Tetrahydrocannabinols (THCs) antagonize the CB1 and CB2 cannabinoid receptors, whose signaling to the endocannabinoid system is essential for controlling cell survival and proliferation as well as psychoactive effects. Most tumor cells express a much higher level of CB1 and CB2; THCs have been investigated as potential cancer therapeutic due to their cannabimimetic properties. To date, THCs have been prescribed as palliative medicine to cancer patients but not as an anticancer modality. Growing evidence of preclinical research demonstrates that THCs reduce tumor progression by stimulating apoptosis and autophagy and inhibiting two significant hallmarks of cancer pathogenesis: metastasis and angiogenesis. However, the degree of their anticancer effects depends on the origin of the tumor site, the expression of cannabinoid receptors on tumor cells, and the dosages and types of THC. This review summarizes the current state of knowledge on the molecular processes that THCs target for their anticancer effects. It also emphasizes the substantial knowledge gaps that should be of concern in future studies. We also discuss the therapeutic effects of THCs and the problems that will need to be addressed in the future. Clarifying unanswered queries is a prerequisite to translating the THCs into an effective anticancer regime.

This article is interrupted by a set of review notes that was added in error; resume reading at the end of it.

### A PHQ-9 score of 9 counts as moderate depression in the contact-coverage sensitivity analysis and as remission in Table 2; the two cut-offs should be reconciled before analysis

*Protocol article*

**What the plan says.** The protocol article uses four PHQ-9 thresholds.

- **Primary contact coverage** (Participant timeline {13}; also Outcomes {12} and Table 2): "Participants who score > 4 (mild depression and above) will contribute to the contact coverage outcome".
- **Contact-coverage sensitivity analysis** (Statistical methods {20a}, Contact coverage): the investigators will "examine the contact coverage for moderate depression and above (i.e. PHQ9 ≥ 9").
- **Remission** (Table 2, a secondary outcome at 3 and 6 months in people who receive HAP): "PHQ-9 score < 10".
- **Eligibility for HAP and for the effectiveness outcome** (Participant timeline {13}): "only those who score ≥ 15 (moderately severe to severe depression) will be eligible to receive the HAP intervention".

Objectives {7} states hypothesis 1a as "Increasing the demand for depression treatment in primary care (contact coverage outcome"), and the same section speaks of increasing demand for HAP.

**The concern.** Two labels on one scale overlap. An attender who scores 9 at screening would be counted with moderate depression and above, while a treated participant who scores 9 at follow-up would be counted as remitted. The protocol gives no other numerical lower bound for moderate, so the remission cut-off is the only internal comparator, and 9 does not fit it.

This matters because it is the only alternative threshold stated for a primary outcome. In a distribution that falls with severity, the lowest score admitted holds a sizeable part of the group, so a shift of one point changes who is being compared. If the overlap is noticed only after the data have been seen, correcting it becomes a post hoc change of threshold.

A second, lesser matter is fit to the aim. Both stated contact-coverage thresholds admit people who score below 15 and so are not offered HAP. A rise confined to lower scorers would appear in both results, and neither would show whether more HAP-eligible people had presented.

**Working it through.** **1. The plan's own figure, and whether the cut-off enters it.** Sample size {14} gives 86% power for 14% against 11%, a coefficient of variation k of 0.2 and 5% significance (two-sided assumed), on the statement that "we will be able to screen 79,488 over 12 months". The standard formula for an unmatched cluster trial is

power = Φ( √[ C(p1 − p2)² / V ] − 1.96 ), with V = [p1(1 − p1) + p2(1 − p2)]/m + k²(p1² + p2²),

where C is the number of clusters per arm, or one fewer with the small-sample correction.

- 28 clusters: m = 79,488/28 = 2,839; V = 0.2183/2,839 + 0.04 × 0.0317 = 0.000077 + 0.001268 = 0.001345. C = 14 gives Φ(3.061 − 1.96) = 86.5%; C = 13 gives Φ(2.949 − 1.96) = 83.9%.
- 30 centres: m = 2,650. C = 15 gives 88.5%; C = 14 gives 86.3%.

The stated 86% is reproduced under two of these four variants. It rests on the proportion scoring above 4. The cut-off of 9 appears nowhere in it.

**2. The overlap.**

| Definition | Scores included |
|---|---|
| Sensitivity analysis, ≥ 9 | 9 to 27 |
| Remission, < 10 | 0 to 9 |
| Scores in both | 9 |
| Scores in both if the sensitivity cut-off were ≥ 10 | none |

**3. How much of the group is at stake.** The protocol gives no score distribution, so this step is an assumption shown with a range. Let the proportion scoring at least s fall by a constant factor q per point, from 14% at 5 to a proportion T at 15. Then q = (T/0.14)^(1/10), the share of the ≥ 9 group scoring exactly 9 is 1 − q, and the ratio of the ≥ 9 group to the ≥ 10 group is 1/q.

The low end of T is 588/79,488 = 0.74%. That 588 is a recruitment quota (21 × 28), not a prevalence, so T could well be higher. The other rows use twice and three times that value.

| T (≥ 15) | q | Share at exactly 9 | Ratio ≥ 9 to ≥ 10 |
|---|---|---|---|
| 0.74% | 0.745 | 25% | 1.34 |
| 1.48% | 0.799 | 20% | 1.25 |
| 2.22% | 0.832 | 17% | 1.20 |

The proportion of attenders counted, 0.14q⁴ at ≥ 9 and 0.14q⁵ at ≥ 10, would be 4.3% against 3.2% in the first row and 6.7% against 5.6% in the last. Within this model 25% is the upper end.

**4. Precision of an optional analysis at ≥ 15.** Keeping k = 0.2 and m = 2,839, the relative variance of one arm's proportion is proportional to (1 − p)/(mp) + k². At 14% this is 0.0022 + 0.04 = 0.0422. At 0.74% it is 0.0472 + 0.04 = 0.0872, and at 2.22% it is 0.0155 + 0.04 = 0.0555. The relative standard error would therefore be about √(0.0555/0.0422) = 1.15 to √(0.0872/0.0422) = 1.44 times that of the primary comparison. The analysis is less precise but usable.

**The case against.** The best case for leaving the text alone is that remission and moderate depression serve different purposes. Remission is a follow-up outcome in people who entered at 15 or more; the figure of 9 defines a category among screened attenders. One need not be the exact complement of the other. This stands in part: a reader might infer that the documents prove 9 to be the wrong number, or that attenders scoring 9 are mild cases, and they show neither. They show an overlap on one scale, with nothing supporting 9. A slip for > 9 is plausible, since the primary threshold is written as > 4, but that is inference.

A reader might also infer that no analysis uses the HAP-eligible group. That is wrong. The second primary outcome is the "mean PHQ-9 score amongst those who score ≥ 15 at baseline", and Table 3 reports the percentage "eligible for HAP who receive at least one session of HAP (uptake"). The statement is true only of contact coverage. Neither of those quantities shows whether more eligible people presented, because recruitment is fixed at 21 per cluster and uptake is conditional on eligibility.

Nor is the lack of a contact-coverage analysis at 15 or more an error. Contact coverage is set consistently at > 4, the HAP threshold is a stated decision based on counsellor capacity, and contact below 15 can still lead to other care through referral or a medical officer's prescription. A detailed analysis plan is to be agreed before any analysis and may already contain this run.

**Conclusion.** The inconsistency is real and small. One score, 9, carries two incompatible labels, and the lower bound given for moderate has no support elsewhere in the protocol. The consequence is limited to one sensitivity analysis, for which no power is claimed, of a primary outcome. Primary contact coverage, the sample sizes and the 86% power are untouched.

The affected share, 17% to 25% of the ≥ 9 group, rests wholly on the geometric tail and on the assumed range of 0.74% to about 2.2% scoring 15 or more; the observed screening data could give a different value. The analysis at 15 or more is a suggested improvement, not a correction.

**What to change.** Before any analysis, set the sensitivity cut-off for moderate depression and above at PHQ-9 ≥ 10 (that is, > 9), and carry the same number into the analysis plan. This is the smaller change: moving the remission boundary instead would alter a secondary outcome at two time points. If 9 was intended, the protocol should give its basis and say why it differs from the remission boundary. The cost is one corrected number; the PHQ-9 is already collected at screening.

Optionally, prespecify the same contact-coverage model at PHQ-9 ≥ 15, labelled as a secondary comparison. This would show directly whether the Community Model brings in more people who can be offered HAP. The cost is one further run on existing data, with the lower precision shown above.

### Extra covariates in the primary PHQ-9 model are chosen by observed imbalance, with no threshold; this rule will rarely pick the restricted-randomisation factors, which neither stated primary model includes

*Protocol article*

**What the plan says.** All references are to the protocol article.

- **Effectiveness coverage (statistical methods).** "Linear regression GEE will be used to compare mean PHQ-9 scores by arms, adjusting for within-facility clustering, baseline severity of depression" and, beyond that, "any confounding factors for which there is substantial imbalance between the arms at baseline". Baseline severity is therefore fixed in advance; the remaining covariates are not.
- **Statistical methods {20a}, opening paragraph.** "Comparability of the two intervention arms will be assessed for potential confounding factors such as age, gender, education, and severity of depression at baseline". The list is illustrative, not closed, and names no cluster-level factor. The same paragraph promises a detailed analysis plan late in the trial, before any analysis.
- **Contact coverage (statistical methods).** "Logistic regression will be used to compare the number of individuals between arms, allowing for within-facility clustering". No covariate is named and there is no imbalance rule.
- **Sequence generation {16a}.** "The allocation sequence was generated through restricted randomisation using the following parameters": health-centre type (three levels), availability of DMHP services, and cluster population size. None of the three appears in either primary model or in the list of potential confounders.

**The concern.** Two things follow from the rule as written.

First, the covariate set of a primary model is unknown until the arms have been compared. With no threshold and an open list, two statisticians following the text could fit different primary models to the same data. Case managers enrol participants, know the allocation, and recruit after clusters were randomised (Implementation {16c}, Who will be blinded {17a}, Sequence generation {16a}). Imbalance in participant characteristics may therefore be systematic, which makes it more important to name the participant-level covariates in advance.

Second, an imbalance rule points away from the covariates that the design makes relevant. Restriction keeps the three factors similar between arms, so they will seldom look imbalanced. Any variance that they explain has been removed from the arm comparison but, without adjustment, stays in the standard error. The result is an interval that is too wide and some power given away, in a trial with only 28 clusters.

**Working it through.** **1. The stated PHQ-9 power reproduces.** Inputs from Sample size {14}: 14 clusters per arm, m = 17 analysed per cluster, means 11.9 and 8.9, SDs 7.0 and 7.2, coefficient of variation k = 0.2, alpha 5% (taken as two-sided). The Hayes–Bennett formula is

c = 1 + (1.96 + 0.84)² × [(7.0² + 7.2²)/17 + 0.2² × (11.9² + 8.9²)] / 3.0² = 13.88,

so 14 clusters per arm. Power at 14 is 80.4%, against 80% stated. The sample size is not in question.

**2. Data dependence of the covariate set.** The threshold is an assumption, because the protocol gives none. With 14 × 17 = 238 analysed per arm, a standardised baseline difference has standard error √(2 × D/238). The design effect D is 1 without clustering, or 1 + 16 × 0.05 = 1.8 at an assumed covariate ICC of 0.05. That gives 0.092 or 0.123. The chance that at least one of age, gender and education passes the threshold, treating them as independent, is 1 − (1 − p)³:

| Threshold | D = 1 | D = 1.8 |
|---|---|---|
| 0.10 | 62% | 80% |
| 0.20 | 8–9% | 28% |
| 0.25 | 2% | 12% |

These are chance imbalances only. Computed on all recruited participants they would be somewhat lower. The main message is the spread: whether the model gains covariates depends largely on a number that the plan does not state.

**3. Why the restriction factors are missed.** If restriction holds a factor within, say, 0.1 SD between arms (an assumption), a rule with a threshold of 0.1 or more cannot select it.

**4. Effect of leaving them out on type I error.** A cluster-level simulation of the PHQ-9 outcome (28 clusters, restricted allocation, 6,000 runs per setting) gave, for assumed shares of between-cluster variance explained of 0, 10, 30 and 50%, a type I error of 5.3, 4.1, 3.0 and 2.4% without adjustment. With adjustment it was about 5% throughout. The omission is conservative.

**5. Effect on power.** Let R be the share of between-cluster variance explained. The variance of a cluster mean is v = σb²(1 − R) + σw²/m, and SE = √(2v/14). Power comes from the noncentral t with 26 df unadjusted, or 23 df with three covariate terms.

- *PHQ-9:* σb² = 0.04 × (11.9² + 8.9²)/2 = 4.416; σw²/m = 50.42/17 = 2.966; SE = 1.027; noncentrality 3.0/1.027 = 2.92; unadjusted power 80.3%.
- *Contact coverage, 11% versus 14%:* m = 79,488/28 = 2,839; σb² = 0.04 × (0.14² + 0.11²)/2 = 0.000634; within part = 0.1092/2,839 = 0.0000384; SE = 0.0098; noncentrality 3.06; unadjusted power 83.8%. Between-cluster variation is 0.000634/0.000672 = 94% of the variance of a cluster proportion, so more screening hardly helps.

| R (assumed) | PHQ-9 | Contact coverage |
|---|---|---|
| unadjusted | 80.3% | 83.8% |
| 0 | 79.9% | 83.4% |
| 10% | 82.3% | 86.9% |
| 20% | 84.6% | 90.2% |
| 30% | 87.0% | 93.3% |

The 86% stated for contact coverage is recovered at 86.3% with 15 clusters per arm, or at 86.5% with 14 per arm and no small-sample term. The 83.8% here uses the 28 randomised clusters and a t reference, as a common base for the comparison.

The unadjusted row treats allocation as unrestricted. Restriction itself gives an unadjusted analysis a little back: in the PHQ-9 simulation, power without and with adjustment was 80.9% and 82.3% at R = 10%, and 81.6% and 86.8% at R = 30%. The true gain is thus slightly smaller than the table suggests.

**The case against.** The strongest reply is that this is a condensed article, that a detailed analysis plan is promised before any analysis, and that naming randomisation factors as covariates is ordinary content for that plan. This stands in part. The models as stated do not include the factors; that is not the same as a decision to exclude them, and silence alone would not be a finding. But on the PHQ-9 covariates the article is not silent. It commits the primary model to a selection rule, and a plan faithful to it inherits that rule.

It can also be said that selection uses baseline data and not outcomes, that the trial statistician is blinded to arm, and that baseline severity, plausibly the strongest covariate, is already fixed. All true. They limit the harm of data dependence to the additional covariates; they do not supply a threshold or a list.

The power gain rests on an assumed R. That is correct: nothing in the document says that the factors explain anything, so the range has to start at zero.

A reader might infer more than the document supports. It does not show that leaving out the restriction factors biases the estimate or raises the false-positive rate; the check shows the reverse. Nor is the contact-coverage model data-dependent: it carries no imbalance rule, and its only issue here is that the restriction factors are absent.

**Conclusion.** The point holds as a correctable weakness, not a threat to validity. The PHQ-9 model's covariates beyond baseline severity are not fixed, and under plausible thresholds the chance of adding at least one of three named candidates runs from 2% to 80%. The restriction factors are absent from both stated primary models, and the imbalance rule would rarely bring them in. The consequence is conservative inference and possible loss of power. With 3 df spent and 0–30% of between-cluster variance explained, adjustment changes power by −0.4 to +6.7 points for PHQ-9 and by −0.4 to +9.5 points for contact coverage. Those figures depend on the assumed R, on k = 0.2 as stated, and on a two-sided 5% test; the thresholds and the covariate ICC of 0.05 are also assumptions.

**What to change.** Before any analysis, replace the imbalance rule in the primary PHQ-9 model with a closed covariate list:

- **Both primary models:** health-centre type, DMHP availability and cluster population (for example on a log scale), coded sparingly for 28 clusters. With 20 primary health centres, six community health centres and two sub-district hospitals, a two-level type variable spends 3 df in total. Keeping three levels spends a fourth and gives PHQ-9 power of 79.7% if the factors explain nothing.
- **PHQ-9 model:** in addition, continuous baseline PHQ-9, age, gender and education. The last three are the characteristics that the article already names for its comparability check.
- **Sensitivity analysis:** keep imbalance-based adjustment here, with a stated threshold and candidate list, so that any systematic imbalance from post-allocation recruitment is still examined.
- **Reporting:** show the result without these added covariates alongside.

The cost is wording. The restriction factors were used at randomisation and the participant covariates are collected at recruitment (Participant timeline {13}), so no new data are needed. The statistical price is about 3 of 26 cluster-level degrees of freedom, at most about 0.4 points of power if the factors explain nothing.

Bibliographical notePublisher Copyright:
© 2023, The Author(s), under exclusive licence to Springer Science+Business Media, LLC, part of Springer Nature.
- Cannabimimetic properties
- Cannabinoid receptors
- Neoplasms/drug therapy
- Receptors, Cannabinoid